In this stage , consumer compares different alternatives. He tries to find out answer for question what is the best for them? Different evaluation criteria is used( standards & specification) to make comparison between different brands & products. They give priority to specific attribute and compare the products accordingly. e. g: Cameras: picture sharpness, motion sensors, camera size, price, etc hotels: location, cleanliness, customer service, interior decor, price etc through evaluation they narrow down their awareness set and select the best one. Total set->Awareness set-> Consideration set->Choice set->decision? . Purchase Decision: After evaluation, consumer develops certain preferences among the brands in choice set. Consumer may also form an intention to buy the most preferred brand. In executing the purchase intention, consumers may go for five sub- decisions: brand, dealer, quantity, timing, payment mode. After purchase intention consumer goes for actual purchase decision. However there are two factors that can intervene between purchase intention & purchase decision •Attitude of others •Unanticipated situational factors So, we can say preferences and purchase intentions are not completely reliable predictors of purchase behavior.
A consumer’s decision to modify, postpone or cancel the purchase decision is heavily influence by perceived risk. Many types of risk perceived by the consumer with every purchase like: •Functional risk: is product going to perform up to expectations •Physical risk: product poses threat to physical-well being •Financial risk: not the worth price paid •Social risk: product result in humiliation, embarrassment from others •Psychological Risk: product affect the mental –well being •Time Risk: opportunity cost involved in finding replacement 5.
Post Purchase Behaviour: After the purchase, consumer might experience dissonance that comes from certain disquieting feature or hearing favorable things about other brands. The marketer’s job therefore does not end here with the purchase, they must monitor post purchase satisfaction, post purchase action and post purchase product uses. •Post purchase Satisfaction: What determines customer satisfaction with a purchase? Satisfaction is the function of closeness between customer expectation (CE)and product’s perceived performance (PP) PP > CE = Dissatisfaction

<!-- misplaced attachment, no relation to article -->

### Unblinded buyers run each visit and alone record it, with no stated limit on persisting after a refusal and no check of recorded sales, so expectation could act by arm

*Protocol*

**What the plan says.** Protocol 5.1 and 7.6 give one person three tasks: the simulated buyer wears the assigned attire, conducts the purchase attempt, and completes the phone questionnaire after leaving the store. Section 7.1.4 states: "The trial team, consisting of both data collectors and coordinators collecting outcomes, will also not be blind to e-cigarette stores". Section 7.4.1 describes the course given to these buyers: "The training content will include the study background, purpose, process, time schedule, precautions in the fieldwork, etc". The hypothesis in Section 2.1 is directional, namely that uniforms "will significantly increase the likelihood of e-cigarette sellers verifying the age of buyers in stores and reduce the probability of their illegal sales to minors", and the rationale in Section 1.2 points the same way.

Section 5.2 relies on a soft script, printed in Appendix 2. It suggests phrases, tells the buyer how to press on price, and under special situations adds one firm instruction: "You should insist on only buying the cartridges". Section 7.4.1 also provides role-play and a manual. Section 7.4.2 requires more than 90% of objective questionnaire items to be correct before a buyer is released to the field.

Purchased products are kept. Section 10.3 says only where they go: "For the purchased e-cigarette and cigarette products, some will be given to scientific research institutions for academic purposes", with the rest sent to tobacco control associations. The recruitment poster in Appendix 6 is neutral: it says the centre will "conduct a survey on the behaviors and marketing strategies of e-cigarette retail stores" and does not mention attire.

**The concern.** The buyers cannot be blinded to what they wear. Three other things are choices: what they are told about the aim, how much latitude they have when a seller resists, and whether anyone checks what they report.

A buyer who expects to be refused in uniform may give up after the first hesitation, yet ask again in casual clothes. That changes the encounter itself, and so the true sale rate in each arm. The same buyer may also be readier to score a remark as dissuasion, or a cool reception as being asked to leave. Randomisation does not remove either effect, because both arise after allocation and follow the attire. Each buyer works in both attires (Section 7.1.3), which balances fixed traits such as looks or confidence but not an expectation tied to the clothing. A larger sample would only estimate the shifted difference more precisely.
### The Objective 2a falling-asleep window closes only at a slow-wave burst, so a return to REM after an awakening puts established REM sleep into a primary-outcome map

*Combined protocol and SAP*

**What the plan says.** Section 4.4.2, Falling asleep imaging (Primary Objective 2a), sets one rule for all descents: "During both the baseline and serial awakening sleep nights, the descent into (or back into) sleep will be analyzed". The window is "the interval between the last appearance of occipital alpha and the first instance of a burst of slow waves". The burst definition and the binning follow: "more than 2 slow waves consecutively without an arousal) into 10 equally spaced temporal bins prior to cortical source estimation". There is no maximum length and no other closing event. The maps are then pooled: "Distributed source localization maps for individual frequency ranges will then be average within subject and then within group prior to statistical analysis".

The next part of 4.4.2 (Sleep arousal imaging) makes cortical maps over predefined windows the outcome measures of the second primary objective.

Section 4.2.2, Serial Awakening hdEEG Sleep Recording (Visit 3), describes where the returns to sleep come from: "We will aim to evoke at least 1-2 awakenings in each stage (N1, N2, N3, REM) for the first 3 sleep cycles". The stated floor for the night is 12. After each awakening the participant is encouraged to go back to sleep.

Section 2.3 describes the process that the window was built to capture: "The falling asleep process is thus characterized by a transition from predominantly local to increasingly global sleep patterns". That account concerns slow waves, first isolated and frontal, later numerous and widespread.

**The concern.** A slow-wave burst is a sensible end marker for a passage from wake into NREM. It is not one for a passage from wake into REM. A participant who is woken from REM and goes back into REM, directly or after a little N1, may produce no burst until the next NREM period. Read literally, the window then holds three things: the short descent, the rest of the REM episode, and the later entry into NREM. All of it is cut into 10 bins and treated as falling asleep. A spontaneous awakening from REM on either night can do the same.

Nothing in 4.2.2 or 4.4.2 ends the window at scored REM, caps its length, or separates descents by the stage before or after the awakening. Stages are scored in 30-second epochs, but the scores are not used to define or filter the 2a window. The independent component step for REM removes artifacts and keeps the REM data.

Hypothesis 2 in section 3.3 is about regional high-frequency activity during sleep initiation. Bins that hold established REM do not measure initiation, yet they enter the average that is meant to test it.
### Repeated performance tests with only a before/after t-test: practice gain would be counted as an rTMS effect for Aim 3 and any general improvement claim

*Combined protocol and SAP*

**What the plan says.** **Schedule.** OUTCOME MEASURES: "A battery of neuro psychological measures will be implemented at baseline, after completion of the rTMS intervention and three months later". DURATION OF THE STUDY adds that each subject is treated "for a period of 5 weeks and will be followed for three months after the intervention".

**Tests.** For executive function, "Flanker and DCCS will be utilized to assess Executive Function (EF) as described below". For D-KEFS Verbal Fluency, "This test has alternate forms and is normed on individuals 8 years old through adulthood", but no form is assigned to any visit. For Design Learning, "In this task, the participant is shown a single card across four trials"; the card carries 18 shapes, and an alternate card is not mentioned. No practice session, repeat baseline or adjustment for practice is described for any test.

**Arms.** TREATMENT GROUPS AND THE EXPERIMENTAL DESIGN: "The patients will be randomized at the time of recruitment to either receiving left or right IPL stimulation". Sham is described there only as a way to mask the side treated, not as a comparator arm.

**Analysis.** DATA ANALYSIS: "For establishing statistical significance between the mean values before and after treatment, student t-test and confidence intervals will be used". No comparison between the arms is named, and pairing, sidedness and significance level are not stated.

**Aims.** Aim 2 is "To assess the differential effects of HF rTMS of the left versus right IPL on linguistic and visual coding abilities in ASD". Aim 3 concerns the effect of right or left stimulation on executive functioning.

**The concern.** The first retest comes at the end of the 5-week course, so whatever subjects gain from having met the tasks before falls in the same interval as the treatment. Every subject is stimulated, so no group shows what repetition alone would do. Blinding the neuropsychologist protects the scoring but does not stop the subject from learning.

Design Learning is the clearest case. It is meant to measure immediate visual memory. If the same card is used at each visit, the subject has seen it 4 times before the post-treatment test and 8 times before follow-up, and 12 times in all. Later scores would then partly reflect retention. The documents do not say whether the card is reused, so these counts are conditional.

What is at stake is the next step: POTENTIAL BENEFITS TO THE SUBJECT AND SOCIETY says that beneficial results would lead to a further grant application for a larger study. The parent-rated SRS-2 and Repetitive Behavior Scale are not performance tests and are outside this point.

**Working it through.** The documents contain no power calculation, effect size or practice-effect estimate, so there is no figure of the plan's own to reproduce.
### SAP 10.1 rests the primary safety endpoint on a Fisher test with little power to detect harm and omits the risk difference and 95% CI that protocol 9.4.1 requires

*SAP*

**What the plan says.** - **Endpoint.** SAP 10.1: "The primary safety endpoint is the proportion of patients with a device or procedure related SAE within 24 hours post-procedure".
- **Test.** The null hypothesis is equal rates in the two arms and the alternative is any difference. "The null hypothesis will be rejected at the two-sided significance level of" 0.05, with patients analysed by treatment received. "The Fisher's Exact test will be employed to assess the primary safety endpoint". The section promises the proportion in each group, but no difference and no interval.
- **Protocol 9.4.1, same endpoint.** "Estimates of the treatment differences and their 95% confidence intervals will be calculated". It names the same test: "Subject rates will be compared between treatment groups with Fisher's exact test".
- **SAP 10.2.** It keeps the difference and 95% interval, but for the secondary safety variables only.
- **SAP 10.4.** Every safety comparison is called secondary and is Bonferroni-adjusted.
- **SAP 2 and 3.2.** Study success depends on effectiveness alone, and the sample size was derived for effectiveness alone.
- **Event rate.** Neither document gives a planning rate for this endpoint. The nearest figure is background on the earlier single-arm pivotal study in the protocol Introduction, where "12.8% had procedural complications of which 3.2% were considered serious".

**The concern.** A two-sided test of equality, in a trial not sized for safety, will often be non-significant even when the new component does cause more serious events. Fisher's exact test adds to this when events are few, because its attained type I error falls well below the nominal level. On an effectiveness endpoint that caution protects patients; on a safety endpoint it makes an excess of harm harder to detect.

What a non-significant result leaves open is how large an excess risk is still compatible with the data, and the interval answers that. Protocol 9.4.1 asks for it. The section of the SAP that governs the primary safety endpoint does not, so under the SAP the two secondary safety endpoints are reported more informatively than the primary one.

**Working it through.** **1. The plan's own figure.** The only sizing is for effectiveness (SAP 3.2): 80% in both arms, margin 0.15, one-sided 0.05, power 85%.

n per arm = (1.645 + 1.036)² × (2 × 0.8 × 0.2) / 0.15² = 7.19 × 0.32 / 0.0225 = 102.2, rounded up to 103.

PP = CE = Satisfaction PP< CE = Over Delight The large the gap between customer expectation and product perceived performance, more will be the dissatisfaction. The importance of post purchase satisfaction suggests that product claims must truthfully represent the product performance. •Post Purchase Actions: satisfaction level with the product would determine the post purchase action of the consumer. A satisfied customer would be a repeat buyer and be a brand endorser in the society. A dissatisfied customer may abandon or return the product. Post Purchase Use and Disposal: Marketers should also monitor and evaluate how consumer uses and disposes the product. E. g colgate, tea remnants. Factors Affecting Consumer’s Purchase decisions: A consumers purchase decisions are strongly influenced by various determining forces: which are 1. Cultural factors: •Culture •Subculture(Nationality,religion, ethnicity, race,colour, customs,tradition,beliefs) •Values & ethics •A child born in american culture are subjected to following value system involvement, achievement, success,youthfulness, individualism,freedom 2.
Social Factors: certain social factors are •Groups: i. reference Group: having direct or indirect influence on the behavior of individual, they are of two types Primary group & secondary group. ii. Membership Group: have direct influence or to which an individual belongs. iii. Aspirational Group: which individual wishes to belong iv. disassociative group: which an individual is not interested to join. •Opinion leadership:person within a reference group who because of special skills, knowledgr & personality or other characteristics,exert influence over others. Marketers target them to ensure buzz marketing. Family Structure: influence of wife, husband, children in the decision process is quite high in india. Today structure of family is changing like DINKY, SINKY, extended family, nuclear family, single parent family etc •Family Life cycle: •Roles & status 3. Personsl factors: •AGE •Life cycle stage •Occupation •Economic situation •Lifestyle •Personality & self concept 4. Psychological Factors: •Motivation •Attitude •Learning •Beliefs & perceptions MODELS OF CONSUMER DECISION MAKING PROCESS: A model is the simple depiction of reality and includes those aspects that interests the model developer.
The major models that tends to describe the consumer decision making process in their own ways are as follows NICOSIA MODEL: Francesco Nicosia was the first to develop CB model in the early 1960s. This model focuses on the relationship between the firm and its potential consumers. The firm communicates with consumers through its marketing messages (advertising), and the consumers react to these messages by purchasing response. Looking to the model we will find that the firm and the consumer are connected with each other, the firm tries to influence the consumer and the consumer is influencing the firm by his decision.